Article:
Nanopore array 102 includes a large array of cells. Each cell includes a nanopore device for analyzing and characterizing molecules. Within a nanopore device, a lipid bilayer is formed, and a nanopore structure is then formed on the lipid bilayer. The nanopore structure has a nanopore that is large enough for enclosing at least a portion of a molecule that is being analyzed or passing at least a portion of the molecule between the two sides of the lipid bilayer. The nanopore device also includes a sample chamber for holding a solution of the analyzed molecules. The solution may be provided over the lipid bilayer for introducing the analyzed molecules for characterization. The nanopore device further includes means for providing electrical stimulus, sensing electrical characteristics, detecting and processing signal of the nanopore device.

FIG. 3 is a diagram illustrating an embodiment of a nanopore device 300 within a cell of nanopore array 102. Nanopore device 300 includes a lipid bilayer 302 formed on a lipid bilayer compatible surface 304 of a conductive solid substrate 306. Lipid bilayer compatible surface 304 may be isolated by lipid bilayer incompatible surfaces 305, and conductive solid substrate 306 may be electrically isolated by insulating materials 307. Lipid bilayer 302 may be surrounded by an amorphous lipid 303 formed on lipid bilayer incompatible surfaces 305.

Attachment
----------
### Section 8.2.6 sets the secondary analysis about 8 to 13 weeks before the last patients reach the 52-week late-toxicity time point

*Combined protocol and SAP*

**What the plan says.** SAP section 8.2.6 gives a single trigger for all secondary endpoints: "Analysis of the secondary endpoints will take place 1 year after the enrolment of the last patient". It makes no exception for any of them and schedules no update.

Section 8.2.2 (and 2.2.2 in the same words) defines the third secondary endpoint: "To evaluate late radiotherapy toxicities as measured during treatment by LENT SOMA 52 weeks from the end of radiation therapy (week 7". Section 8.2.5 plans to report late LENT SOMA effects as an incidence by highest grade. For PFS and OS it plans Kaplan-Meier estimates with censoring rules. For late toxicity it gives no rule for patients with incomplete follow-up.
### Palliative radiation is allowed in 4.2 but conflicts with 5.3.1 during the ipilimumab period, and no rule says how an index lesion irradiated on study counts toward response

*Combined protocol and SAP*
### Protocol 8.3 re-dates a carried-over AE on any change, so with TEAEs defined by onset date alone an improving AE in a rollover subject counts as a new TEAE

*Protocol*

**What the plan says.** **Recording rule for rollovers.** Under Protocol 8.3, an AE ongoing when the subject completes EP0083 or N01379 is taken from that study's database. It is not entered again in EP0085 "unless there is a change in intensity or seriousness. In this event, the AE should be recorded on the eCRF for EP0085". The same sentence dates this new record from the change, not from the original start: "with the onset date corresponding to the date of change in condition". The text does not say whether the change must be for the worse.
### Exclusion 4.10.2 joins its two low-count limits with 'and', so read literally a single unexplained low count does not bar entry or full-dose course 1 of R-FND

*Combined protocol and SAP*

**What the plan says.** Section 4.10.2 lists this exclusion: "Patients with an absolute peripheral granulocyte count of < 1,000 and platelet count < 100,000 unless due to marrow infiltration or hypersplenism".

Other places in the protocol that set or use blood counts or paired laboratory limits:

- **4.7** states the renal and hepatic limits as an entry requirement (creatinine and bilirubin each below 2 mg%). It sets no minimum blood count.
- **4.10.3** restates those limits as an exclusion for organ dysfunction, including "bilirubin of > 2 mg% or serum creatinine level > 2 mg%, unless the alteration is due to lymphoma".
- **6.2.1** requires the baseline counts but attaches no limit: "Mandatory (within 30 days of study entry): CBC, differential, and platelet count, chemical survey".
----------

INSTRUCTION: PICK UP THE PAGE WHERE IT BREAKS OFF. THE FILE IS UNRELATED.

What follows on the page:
In some embodiments, lipid bilayer 302 is embedded with a single nanopore structure 308 having a nanopore 310 large enough for passing at least a portion of a molecule 312 being characterized and/or small ions (e.g., Na+, K+, Ca2+, Cl) between the two sides of lipid bilayer 302. A layer of water molecules 314 (also referred to as an aqueous film 314) may be adsorbed on lipid bilayer compatible surface 304 and sandwiched between lipid bilayer 302 and lipid bilayer compatible surface 304. Aqueous film 314 adsorbed on the hydrophilic lipid bilayer compatible surface 304 may promote the ordering of lipid molecules and facilitate the formation of lipid bilayer 302 on lipid bilayer compatible surface 304.

A sample chamber 316 may be provided over lipid bilayer 302 for introducing a sample for characterization. The sample may be a solution of molecule 312 that is being characterized. The solution may be an aqueous solution containing electrolytes and buffered to an optimum ion concentration and maintained at an optimum pH to keep nanopore 310 open. In some embodiments, sample chamber 316 receives the sample from fluidic system 108. The sample may also be flushed out of nanopore device 300 by fluidic system 108 after the characterization of the sample has been performed. Sample chamber 316 may also be rinsed with saline solution by fluidic system 108 such that nanopore device 300 may be reused again.